- "Visakhapatnam-Kakinada sea cruise to be soon operational - Times of India". The Times of India. Retrieved 26 May 2017.
- "School Education Department" (PDF). School Education Department, Government of Andhra Pradesh. Archived from the original (PDF) on 19 March 2016. Retrieved 12 April 2017.
- "The Department of School Education – Official AP State Government Portal". www.ap.gov.in. Archived from the original on 7 November 2016. Retrieved 7 November 2016.
- "Student Information Report". Commissionerate of School Education. Child info 2016–17, District School Education – Andhra Pradesh. Retrieved 8 November 2016.[dead link]
- "GIS Coordinates". Commissionerate of School Education. Government of Andhra Pradesh. Retrieved 8 November 2016.
- Devalla, Rani. "Introduction of English medium in municipal schools decried". The Hindu. Retrieved 6 June 2017.
- Benjamin, Ravi. P. "Old town, a pale shadow of a glorious past". The Hindu. Retrieved 6 June 2017.
- "Public Libraries in Visakhapatnam district". publiclibraries.ap.nic.in. Archived from the original on 18 June 2017. Retrieved 6 June 2017.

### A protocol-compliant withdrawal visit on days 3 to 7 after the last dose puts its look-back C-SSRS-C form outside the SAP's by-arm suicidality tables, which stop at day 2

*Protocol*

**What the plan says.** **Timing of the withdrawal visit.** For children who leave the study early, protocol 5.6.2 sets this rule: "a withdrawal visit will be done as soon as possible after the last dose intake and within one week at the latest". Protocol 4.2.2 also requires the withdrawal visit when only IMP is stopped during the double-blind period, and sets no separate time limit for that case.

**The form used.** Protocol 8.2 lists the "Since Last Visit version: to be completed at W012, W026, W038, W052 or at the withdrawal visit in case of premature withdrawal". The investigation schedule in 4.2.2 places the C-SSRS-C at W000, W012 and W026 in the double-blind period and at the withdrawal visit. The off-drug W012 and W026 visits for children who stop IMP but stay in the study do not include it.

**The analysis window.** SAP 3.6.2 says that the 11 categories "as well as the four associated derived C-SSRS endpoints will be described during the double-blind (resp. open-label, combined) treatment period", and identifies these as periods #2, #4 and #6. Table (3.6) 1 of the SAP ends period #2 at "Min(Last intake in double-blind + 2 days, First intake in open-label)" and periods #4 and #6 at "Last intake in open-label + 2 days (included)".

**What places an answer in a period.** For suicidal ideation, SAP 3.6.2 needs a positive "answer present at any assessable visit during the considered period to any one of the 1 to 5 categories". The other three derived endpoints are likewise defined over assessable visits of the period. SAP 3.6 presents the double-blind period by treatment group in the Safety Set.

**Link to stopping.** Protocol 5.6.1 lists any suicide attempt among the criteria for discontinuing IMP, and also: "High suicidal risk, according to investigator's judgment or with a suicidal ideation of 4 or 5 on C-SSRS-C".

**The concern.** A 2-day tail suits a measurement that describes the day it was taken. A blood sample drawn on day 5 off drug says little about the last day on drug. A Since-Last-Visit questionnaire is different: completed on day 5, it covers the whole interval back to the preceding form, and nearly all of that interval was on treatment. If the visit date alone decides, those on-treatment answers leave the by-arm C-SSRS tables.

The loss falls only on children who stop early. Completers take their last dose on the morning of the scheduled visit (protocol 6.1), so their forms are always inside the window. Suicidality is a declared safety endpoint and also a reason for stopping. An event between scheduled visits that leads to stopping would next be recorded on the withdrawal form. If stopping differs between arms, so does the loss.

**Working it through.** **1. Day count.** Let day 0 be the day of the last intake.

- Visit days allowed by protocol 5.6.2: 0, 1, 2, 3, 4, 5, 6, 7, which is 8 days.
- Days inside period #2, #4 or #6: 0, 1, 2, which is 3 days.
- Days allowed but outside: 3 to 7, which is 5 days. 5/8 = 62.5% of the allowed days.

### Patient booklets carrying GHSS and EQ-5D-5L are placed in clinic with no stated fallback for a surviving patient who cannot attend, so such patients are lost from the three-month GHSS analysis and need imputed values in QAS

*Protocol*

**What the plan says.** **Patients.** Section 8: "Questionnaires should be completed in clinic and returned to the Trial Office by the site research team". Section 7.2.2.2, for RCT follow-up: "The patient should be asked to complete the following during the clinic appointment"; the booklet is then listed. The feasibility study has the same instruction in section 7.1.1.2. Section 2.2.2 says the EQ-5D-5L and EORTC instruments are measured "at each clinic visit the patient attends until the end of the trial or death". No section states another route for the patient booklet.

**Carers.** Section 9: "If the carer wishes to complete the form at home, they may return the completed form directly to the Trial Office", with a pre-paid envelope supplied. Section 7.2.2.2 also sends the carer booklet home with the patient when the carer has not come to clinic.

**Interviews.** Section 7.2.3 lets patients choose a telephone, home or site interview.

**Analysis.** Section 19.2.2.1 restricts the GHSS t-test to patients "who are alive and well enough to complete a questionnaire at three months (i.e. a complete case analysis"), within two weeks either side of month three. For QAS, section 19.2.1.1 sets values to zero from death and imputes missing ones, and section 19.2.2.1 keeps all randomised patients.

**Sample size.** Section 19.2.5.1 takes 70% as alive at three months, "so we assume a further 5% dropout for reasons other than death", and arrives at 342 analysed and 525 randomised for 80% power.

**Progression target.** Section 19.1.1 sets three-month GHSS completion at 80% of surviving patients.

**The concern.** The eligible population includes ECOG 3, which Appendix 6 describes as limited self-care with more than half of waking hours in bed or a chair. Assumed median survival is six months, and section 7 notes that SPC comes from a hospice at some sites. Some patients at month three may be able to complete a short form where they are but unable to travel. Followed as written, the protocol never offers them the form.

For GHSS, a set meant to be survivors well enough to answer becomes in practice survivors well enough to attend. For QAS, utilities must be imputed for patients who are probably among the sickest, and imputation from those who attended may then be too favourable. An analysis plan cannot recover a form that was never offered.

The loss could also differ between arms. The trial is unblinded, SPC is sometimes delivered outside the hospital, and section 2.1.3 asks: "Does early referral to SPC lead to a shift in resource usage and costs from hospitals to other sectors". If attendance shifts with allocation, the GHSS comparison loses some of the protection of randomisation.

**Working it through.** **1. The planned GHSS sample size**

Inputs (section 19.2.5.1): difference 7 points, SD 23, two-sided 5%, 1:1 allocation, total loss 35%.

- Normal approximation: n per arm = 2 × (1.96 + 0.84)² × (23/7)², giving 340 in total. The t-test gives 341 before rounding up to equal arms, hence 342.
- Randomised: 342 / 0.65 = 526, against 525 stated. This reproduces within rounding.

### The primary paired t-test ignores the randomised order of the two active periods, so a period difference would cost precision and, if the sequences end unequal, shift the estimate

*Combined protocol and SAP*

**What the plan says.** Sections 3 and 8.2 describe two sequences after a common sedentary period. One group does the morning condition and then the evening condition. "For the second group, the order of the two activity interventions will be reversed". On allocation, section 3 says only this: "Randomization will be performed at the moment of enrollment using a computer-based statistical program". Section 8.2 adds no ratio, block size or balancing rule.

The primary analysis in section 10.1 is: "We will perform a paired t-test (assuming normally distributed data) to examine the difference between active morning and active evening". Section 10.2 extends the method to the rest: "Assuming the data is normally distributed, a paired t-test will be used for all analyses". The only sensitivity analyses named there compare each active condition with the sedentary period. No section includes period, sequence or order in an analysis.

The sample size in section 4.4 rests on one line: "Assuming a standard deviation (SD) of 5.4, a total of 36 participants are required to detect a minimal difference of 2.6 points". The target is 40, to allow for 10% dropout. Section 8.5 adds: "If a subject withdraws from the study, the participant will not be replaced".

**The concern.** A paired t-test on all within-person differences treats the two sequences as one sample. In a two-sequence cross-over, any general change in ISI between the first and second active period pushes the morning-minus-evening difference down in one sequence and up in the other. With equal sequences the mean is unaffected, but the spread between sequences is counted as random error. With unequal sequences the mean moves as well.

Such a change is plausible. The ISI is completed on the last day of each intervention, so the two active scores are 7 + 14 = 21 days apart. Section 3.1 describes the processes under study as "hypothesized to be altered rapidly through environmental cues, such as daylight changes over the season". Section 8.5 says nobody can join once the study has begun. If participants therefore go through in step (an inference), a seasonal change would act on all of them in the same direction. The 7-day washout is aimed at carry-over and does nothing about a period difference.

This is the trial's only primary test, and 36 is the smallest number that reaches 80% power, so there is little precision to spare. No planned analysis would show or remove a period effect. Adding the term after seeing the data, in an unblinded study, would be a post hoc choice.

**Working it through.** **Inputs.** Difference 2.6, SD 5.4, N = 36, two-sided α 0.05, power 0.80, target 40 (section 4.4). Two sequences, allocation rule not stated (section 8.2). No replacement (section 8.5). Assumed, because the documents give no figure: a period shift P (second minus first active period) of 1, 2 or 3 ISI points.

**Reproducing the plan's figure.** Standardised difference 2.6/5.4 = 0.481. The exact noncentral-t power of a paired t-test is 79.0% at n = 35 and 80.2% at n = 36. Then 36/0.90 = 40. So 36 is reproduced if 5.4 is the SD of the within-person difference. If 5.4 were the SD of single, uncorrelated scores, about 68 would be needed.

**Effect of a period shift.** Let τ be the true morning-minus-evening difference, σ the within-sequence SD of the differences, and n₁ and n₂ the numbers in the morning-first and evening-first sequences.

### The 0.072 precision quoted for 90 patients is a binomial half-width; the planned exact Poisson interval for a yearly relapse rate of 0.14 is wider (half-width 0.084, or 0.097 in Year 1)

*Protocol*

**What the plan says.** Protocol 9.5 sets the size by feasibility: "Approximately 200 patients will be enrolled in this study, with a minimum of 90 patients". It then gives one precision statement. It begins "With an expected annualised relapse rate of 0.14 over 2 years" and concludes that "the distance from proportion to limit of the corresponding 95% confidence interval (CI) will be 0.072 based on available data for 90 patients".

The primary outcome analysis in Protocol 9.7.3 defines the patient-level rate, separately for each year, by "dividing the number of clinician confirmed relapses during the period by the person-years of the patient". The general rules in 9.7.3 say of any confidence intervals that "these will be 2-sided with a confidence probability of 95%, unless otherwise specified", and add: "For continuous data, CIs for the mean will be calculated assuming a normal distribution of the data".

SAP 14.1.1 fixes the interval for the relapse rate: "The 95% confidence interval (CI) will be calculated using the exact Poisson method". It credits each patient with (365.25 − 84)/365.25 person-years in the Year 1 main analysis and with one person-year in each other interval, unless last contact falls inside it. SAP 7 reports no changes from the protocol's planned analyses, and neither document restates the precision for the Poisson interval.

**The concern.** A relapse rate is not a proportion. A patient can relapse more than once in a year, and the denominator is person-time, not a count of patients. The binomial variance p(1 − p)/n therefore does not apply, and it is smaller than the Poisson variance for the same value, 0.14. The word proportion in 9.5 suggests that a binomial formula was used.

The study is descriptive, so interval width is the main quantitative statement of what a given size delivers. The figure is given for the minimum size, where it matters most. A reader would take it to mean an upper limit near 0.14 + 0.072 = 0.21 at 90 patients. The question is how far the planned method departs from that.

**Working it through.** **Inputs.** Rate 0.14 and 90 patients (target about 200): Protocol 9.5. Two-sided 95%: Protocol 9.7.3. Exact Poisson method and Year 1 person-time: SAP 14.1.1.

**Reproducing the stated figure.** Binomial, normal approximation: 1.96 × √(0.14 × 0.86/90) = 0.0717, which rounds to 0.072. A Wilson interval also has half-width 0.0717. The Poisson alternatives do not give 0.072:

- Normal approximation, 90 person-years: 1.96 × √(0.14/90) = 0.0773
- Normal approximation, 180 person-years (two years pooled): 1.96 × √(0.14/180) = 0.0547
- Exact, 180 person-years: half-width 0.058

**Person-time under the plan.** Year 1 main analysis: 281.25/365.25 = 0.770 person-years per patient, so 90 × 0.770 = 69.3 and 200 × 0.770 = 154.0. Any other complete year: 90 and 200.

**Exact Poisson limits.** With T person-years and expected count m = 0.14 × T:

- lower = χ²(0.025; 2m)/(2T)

- "Buzz of activity at The Hindu Ozone Day contest". The Hindu. Retrieved 6 June 2017.
- "List of colleges in Guntur district" (PDF). Board of Intermediate Education. Retrieved 27 September 2016.
- "Autonomous colleges list" (PDF). Universities Grants Commission. Retrieved 27 September 2016.
- "News: India's first packaging park likely to be set up in Vizag – PrintWeek India". ProPrint.
- "IIP studying viability of extension centre in Visakhapatnam". The Times of India.
- "Four sites identified for BITS, Sarala Birla Academy in district". The Times of India.
- Sumit Bhattacharjee. "IIM-V to begin with flagship programme in management". The Hindu.
- "Petroleum Minister Launches Website of IIPE Visakhapatnam".
- "ShipWright School : Training : Indian Navy". indiannavy.nic.in. Archived from the original on 18 February 2015.
- "BARC Second campus in Vizag". http://the Hindu. Retrieved 6 August 2009.
- "Pro Kabaddi League season". timesofindia. Retrieved 18 July 2014.
- "sports indore stadium". GVMC sports. Retrieved 3 September 2015.
- "GVMC Aqua Sports Complex". The Hindu. Retrieved 27 April 2012.
- "Rushikonda a big draw for cricketers". The Hindu. Retrieved 16 December 2016.
- "Entries sought from journalists". Visakhapatnam. 25 January 2016. Retrieved 7 February 2016.
- "DMRC to prepare report on Vizag metro rail". 12 September 2014. Retrieved 19 September 2014.*
|Wikimedia Commons has media related to Visakhapatnam.|
|Wikivoyage has a travel guide for Visakhapatnam.|
- Visakhapatnam at Curlie (based on DMOZ)
- Chisholm, Hugh, ed. (1911). "Vizagapatam". Encyclopædia Britannica (11th ed.). Cambridge University Press.
- Official website of Visakhapatnam Urban Development Authority